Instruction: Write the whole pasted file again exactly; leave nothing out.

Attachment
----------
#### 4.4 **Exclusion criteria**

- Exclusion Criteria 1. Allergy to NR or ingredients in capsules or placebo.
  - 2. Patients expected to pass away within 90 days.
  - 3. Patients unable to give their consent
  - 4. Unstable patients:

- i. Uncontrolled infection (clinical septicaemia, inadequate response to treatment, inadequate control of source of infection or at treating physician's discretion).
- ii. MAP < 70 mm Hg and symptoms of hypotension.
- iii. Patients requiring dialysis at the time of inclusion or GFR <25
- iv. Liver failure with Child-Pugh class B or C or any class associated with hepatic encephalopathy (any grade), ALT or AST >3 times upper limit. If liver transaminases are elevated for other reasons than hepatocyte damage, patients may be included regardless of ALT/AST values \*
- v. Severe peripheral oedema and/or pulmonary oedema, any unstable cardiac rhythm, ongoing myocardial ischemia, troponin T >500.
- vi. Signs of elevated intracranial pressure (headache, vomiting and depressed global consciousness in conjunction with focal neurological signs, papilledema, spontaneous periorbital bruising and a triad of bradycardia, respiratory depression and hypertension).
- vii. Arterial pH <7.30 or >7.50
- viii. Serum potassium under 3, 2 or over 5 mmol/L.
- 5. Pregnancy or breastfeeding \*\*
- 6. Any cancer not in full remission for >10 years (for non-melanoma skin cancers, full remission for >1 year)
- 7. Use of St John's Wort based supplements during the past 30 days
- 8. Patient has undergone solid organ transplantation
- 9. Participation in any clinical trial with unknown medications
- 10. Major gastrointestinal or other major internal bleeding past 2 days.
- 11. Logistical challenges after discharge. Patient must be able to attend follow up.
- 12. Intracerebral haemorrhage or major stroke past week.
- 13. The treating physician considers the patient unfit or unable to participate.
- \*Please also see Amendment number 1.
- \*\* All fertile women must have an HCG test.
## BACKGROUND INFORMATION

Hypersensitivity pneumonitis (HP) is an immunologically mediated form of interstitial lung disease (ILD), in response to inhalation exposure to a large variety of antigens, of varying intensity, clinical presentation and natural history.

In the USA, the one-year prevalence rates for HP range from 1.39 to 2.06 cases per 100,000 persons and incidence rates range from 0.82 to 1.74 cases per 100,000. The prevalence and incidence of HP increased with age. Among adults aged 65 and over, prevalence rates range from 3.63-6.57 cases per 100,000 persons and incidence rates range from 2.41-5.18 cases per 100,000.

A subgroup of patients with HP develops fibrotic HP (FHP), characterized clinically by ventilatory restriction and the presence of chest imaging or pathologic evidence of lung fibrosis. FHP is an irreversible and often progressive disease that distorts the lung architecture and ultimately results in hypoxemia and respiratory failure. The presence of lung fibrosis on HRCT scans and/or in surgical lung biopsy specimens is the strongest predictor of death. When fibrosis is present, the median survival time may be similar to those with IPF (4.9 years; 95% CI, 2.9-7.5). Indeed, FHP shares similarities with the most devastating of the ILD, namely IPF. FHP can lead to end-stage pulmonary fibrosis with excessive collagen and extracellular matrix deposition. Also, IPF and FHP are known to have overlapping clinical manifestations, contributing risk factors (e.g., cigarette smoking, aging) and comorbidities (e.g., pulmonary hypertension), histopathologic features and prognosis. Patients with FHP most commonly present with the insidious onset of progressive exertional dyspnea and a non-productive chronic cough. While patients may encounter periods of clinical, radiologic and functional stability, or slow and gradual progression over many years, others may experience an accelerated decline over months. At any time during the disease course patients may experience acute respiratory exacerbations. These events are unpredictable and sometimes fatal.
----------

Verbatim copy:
#### 4.4 **Exclusion criteria**

- Exclusion Criteria 1. Allergy to NR or ingredients in capsules or placebo.
  - 2. Patients expected to pass away within 90 days.
  - 3. Patients unable to give their consent
  - 4. Unstable patients:

- i. Uncontrolled infection (clinical septicaemia, inadequate response to treatment, inadequate control of source of infection or at treating physician's discretion).
- ii. MAP < 70 mm Hg and symptoms of hypotension.
- iii. Patients requiring dialysis at the time of inclusion or GFR <25
- iv. Liver failure with Child-Pugh class B or C or any class associated with hepatic encephalopathy (any grade), ALT or AST >3 times upper limit. If liver transaminases are elevated for other reasons than hepatocyte damage, patients may be included regardless of ALT/AST values \*
- v. Severe peripheral oedema and/or pulmonary oedema, any unstable cardiac rhythm, ongoing myocardial ischemia, troponin T >500.
- vi. Signs of elevated intracranial pressure (headache, vomiting and depressed global consciousness in conjunction with focal neurological signs, papilledema, spontaneous periorbital bruising and a triad of bradycardia, respiratory depression and hypertension).
- vii. Arterial pH <7.30 or >7.50
- viii. Serum potassium under 3, 2 or over 5 mmol/L.
- 5. Pregnancy or breastfeeding \*\*
- 6. Any cancer not in full remission for >10 years (for non-melanoma skin cancers, full remission for >1 year)
- 7. Use of St John's Wort based supplements during the past 30 days
- 8. Patient has undergone solid organ transplantation
- 9. Participation in any clinical trial with unknown medications
- 10. Major gastrointestinal or other major internal bleeding past 2 days.
- 11. Logistical challenges after discharge. Patient must be able to attend follow up.
- 12. Intracerebral haemorrhage or major stroke past week.
- 13. The treating physician considers the patient unfit or unable to participate.
- \*Please also see Amendment number 1.
- \*\* All fertile women must have an HCG test.
## BACKGROUND INFORMATION

Hypersensitivity pneumonitis (HP) is an immunologically mediated form of interstitial lung disease (ILD), in response to inhalation exposure to a large variety of antigens, of varying intensity, clinical presentation and natural history.

In the USA, the one-year prevalence rates for HP range from 1.39 to 2.06 cases per 100,000 persons and incidence rates range from 0.82 to 1.74 cases per 100,000. The prevalence and incidence of HP increased with age. Among adults aged 65 and over, prevalence rates range from 3.63-6.57 cases per 100,000 persons and incidence rates range from 2.41-5.18 cases per 100,000.

A subgroup of patients with HP develops fibrotic HP (FHP), characterized clinically by ventilatory restriction and the presence of chest imaging or pathologic evidence of lung fibrosis. FHP is an irreversible and often progressive disease that distorts the lung architecture and ultimately results in hypoxemia and respiratory failure. The presence of lung fibrosis on HRCT scans and/or in surgical lung biopsy specimens is the strongest predictor of death. When fibrosis is present, the median survival time may be similar to those with IPF (4.9 years; 95% CI, 2.9-7.5). Indeed, FHP shares similarities with the most devastating of the ILD, namely IPF. FHP can lead to end-stage pulmonary fibrosis with excessive collagen and extracellular matrix deposition. Also, IPF and FHP are known to have overlapping clinical manifestations, contributing risk factors (e.g., cigarette smoking, aging) and comorbidities (e.g., pulmonary hypertension), histopathologic features and prognosis. Patients with FHP most commonly present with the insidious onset of progressive exertional dyspnea and a non-productive chronic cough. While patients may encounter periods of clinical, radiologic and functional stability, or slow and gradual progression over many years, others may experience an accelerated decline over months. At any time during the disease course patients may experience acute respiratory exacerbations. These events are unpredictable and sometimes fatal.